The DUP's objection - as a unionist party - to checks on goods travelling from Great Britain to Northern Ireland is understandable. The Withdrawal Agreement is far too vague over their extent and scope.

The DUP could still play a role in ensuring these are minimised and regularly reviewed and the party was entitled to greater clarity from the UK government. But it's hard to see the DUP mobilising a Unionist Task Force to Larne or Aldergrove to thwart these checks.

Arlene Foster faces a tough job in her leader's speech in charting the way forward. She can hope her Westminster Ten will help down the Withdrawal Agreement - May's majority remains distant - but very few see a no deal exit as good for Northern Ireland.

Parliamentary paralysis might lead to a People's Vote and possibly no Brexit. There are a few DUP members who, quietly, might not be too aghast - at least Remain would be a UK-wide policy - but we won't be hearing those voices in the conference hall. Most will be applauding Boris accusing the PM of betrayal.

For Arlene, there is also the task of shoring up her position as leader.

The extent of disquiet can be overblown. There have always been opponents - a few never wanted an 'Ulster Unionist' taking over 'their' party, but they are not a sizeable or coherent grouping.

Some resented the attempt to revive Stormont via an Irish Language Act, but given her lack of local power, Foster's attempt at reviving the failed Assembly was understandable.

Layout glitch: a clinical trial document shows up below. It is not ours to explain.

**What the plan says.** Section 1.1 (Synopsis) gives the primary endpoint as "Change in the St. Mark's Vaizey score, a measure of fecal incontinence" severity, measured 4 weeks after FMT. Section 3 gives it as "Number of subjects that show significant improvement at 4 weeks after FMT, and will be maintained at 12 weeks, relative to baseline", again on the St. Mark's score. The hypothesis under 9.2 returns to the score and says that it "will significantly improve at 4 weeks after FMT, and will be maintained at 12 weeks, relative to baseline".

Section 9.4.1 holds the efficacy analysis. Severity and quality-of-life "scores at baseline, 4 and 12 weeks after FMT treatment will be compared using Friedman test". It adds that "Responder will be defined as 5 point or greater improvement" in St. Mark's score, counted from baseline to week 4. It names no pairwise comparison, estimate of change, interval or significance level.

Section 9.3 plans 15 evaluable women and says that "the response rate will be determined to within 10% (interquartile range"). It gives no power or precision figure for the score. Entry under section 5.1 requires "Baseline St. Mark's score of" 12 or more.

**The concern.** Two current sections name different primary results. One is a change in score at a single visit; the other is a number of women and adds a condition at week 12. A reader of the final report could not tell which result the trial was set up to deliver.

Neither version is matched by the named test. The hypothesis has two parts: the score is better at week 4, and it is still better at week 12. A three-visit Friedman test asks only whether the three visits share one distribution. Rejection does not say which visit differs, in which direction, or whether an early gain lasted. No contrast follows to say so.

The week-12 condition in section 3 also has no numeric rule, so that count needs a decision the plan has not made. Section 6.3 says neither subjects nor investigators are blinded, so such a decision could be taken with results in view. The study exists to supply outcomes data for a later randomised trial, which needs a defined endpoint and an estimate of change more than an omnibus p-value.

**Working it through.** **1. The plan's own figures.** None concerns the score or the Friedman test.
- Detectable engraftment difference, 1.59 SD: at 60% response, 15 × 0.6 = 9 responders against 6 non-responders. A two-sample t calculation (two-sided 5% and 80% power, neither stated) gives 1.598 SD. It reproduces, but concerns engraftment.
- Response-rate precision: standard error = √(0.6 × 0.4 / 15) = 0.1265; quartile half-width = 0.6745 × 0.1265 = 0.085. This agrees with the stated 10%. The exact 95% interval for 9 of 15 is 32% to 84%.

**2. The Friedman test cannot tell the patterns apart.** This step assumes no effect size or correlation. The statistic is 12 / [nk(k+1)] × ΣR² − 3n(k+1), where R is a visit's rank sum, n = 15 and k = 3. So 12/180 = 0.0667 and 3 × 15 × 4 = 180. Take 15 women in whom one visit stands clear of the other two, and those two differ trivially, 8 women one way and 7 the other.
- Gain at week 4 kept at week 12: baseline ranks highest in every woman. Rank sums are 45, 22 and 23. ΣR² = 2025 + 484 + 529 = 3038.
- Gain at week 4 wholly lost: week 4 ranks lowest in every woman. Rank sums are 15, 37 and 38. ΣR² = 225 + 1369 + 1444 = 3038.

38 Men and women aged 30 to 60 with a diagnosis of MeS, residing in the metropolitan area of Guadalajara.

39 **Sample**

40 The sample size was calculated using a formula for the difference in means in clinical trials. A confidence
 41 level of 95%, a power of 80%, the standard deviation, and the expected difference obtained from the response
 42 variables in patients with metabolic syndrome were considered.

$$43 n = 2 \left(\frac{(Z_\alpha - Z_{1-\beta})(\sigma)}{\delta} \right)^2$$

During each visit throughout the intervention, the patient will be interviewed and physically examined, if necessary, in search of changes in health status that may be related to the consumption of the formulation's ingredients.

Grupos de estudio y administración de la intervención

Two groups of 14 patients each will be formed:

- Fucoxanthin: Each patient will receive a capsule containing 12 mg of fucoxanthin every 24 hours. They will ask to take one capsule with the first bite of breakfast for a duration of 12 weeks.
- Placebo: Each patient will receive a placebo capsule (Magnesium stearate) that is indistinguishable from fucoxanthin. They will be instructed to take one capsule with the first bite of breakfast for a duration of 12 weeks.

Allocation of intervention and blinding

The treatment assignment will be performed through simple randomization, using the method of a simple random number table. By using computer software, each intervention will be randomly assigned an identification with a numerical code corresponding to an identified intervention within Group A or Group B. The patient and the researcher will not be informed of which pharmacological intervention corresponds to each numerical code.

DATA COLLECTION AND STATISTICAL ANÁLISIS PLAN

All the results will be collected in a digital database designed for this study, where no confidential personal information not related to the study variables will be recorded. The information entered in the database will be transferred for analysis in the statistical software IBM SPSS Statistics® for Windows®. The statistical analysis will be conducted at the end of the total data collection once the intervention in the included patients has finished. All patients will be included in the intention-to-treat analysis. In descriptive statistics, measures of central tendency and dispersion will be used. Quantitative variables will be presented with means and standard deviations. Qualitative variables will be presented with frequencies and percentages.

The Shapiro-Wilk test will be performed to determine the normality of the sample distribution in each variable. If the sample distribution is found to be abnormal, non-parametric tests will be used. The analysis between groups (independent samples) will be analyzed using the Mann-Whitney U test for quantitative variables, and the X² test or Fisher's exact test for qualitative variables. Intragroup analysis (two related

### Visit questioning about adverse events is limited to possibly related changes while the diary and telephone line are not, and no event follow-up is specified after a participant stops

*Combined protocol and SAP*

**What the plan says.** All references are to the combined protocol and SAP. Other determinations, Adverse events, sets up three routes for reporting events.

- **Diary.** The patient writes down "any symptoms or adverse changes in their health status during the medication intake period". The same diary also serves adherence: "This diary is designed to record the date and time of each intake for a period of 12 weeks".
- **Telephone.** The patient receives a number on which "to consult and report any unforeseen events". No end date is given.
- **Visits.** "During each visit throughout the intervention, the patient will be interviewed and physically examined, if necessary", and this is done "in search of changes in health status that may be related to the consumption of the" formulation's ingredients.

Of more salience is the RHI inquiry verdict next spring. The DUP leader's best hope might be for the widest possible distribution of blame and a verdict grounded in cock-up not conspiracy. Leadership issues always attract interest and babble. But even if Foster was obliged to depart, what difference would it make?

For I can exclusively reveal that there isn't a pro-Irish Language Act, same-sex marriage supporting, abortion liberalising, amnesties-for-all backing, Remain-voting, EU-sympathising, regulatory divergence-accepting rival candidate lurking within the DUP's ranks.

Whatever the broader sense of crisis, there will be little talk of Spads or spats or schisms this weekend.

A DUP conference is a convivial rally, much enjoyed by the faithful.

Security might be tight, but that's just to keep out Conservative Whips. No votes are taken and the stage is a platform for some tub-thumping rhetoric - so Boris should blend in nicely - juxtaposed with some intelligent panel discussions with business stalwarts (that could be trickier this year).

A bit like the Conservative conference, but more flags. It begins with prayers, which seems a particularly good idea this year. And to finish things off, there's always Willie McCrea singing 'There'll Always be an Ulster ... Farmers' Union'. Not.

Jon Tonge is Professor of Politics at the Liverpool